French energy company Total is seeking international arbitration over a tax disagreement with Uganda which could further delay crude oil production in the east African country. "Total E&P Uganda confirms that it has filed a request for arbitration before the...
Article contains comments
More
 
 
Latest News
Updated 25 minutes ago Paper and packaging group Mpact has concluded a broad-based black-economic empowerment (BBBEE) deal that will see a purpose-formed trust subscribing for 10% of the ordinary issued shares in group subsidiary Mpact Operations, which holds its South African businesses....
Updated 30 minutes ago With South African business and consumer confidence being negatively affected by the unfavourable exchange rates and ongoing power cuts, JSE-listed Nampak said the performance of its local businesses, particularly its home business division, was under pressure. The...
Barbara Creecy
Updated 32 minutes ago Throwing open a process often criticised for its lack of transparency and frequent irregularities, the Gauteng Provincial Government (GPG) for the first time on Wednesday opened the adjudication of a tender to the public, describing it as an effort to improve...
More
 
 
Recent Research Reports
Steel 2015: A review of South Africa's steel sector (PDF Report)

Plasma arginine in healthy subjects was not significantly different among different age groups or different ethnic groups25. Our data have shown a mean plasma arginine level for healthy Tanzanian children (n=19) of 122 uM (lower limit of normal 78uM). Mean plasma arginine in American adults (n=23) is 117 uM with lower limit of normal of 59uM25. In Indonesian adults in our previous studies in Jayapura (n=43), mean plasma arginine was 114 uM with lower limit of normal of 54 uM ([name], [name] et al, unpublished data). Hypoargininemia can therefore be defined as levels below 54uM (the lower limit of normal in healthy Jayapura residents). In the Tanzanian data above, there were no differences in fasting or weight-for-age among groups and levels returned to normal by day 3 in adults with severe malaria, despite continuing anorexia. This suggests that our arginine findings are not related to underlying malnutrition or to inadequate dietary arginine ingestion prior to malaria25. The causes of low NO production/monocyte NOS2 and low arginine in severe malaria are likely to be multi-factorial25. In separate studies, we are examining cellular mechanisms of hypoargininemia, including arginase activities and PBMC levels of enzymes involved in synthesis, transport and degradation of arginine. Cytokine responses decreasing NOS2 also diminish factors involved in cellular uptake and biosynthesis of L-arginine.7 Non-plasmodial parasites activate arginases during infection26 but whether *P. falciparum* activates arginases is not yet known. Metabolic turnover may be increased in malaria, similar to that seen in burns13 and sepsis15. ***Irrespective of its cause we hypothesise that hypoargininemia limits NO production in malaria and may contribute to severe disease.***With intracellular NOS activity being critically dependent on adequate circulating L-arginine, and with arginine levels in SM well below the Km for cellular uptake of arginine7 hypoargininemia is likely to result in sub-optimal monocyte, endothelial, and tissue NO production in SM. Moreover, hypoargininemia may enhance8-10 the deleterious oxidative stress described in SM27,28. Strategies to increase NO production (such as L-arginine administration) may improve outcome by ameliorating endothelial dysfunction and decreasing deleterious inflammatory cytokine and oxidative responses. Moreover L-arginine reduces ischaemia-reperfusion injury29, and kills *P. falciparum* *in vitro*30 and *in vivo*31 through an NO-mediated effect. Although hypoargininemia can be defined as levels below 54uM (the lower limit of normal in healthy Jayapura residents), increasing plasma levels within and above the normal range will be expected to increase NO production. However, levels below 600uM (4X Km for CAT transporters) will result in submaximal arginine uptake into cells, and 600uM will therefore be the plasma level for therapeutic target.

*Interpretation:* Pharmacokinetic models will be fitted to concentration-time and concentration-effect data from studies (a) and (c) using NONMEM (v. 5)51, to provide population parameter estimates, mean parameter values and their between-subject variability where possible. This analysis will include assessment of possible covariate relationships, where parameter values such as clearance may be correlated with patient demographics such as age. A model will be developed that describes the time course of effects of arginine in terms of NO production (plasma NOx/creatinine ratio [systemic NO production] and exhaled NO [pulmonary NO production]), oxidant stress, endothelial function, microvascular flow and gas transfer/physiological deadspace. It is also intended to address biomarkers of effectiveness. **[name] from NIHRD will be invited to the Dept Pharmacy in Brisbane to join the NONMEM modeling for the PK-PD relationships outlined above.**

Creamer Media’s Steel 2015 report provides an overview of the key developments in the global steel industry and particularly of South Africa’s steel sector over the past year, including details of production and consumption, as well as the country's primary carbon...
Projects in Progress 2015 - First Edition (PDF Report)
In fact, this edition of Creamer Media’s Projects in Progress 2015 supplement tracks developments taking place under the Renewable Energy Independent Power Producer Procurement Programme, which has had four bidding rounds. It appears to remain a shining light on the...
Electricity 2015: A review of South Africa's electricity sector (PDF Report)
Creamer Media’s Electricity 2015 report provides an overview of State-owned power utility Eskom and independent power producers, as well as electricity planning, transmission, distribution and the theft thereof, besides other issues.
Construction 2015: A review of South Africa’s construction sector (PDF Report)
Creamer Media’s Construction 2015 Report examines South Africa’s construction industry over the past 12 months. The report provides insight into the business environment; the key participants in the sector; local construction demand; geographic diversification;...
Liquid Fuels 2014 - A review of South Africa's Liquid Fuels sector (PDF Report)